Tuesday, July 7, 2020

WAMU: Research Mixed on "Universal" Background Checks

Public Broadcasting radio station WAMU had this report in late June titled "Do Universal Background Checks Prevent Gun Violence?"  According to gun writer Dave Workman, it is probably not a report that the gun ban lobby wants to hear. From WAMU:
The RAND Corporation recently completed a meta-analysis of 18 different gun control policies and found “moderate” evidence that universal background checks decreased both violent crime (including homicides) and suicide rates. A similar, 2017 review of academic literature on gun policies by Harvard University found that more comprehensive background check laws were associated with lower rates of firearm homicides.

But other research has found different outcomes. The state of California has had a comprehensive background check law on the books for 10 years. Researchers at UC Davis School of Medicine have studied gun violence in CA during that period and found there was no change in the number of gun homicides or gun suicides. The researchers use the term “comprehensive background check” instead of universal background check. And another study by the same authors found that the repeal of comprehensive background check laws in Tennessee and Indiana had no effect on gun homicides or suicide rates in either state.

Johns Hopkins School of Public Health looked at comprehensive background check laws in large, urban counties in the U.S. and found they were actually associated with an increase in firearm homicides in those counties. That study found “no benefit” of a CBC law without an accompanying permit-to-purchase law.

So, while the research is mixed on the ability of UBC laws to prevent or reduce gun violence by themselves, several studies have shown that coupled with other gun laws, there can be a documented effect. For example, a 2016 review of gun policy studies in 10 countries by researchers at Columbia University found that countries that combined several gun control laws — licensing/permit requirements, minimum age restrictions, and background checks, for example — had success decreasing gun violence.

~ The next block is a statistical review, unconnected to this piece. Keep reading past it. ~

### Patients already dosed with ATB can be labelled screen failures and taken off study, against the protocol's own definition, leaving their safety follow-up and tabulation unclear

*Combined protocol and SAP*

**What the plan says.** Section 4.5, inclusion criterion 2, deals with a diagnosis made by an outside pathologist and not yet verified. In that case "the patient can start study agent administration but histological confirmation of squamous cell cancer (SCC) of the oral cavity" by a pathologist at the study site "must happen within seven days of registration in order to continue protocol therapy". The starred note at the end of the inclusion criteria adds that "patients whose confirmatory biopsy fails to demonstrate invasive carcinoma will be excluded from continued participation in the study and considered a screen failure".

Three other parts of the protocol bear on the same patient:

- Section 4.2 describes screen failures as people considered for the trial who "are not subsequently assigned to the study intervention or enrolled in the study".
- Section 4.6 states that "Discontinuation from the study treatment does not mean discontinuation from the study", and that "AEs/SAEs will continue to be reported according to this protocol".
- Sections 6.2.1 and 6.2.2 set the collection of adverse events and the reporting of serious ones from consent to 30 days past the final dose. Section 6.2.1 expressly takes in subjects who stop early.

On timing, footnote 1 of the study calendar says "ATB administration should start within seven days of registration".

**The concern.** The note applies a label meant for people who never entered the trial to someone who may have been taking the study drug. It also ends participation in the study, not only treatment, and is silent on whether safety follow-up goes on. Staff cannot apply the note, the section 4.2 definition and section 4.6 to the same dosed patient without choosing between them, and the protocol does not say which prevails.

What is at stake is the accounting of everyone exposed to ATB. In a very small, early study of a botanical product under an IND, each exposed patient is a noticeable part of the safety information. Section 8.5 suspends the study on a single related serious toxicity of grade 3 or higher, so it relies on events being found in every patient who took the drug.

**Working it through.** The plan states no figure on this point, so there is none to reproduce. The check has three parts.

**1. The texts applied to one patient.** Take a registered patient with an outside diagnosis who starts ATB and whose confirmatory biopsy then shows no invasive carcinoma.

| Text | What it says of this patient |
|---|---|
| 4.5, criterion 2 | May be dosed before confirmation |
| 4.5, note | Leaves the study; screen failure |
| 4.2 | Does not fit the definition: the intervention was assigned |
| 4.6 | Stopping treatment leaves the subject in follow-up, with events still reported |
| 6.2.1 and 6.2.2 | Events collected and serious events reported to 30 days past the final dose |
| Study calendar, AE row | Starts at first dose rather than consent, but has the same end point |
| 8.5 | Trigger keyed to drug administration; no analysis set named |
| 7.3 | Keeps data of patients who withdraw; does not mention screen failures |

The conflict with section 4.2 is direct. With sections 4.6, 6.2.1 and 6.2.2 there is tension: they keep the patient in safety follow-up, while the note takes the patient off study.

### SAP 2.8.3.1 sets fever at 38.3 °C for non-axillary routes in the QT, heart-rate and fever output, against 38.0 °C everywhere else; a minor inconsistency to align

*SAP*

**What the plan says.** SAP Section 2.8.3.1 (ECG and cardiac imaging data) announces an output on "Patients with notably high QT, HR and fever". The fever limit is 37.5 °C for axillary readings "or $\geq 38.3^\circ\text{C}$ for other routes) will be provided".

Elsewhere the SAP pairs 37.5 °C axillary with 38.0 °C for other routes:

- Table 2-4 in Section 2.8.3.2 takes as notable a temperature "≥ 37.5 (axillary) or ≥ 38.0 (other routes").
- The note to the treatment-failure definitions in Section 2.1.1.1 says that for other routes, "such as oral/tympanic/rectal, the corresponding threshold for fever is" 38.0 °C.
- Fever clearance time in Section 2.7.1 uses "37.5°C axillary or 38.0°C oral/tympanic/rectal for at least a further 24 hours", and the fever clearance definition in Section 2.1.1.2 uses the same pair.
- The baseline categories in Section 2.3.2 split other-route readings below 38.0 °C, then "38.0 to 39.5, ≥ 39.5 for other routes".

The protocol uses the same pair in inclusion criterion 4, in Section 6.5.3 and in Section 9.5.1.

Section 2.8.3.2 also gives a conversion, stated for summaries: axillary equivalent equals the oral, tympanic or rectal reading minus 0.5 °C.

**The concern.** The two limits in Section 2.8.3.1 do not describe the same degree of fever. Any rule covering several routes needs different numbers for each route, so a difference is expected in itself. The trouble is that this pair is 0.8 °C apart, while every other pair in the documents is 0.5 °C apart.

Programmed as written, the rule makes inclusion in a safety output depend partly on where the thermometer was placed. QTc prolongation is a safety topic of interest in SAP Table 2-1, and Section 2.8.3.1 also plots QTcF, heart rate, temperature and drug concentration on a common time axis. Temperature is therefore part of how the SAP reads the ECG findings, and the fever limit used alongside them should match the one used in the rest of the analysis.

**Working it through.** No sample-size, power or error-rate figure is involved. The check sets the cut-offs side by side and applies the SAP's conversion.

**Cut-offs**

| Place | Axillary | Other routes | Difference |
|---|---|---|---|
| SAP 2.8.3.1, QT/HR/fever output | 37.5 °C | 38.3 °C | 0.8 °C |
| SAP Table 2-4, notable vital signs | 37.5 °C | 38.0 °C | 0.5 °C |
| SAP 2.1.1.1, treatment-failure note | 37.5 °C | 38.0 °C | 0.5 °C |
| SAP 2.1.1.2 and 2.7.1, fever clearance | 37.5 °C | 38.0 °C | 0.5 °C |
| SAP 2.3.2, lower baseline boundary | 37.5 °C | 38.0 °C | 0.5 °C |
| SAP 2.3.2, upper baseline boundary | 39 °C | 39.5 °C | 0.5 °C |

This is important because last week a so-called "universal" background check law took effect in Virginia.  While it is a much watered down version of other such laws (only sales require a background check, gifts and loaning your gun to a neighbor or friend will not require a background check), you can bet that the gun ban lobby will be back for more.  At no time during debate on the bills during the General Assembly this year was it offered as a way to reduce crime in Virginia (firearm related homicides have reduced 50% over the last 25 years in Virginia all while sales have increased exponentially) but as a way to keep "illegal" guns from making their way to New York and other anti-gun northern states.

1 comment:

IronWing said...

new york's crime is their fault, not ours! Their unjust laws actually make guns more valuable so smuggling them in and selling them on the street is more lucrative. You would think politicians would have learned from Prohibition in the 1920s.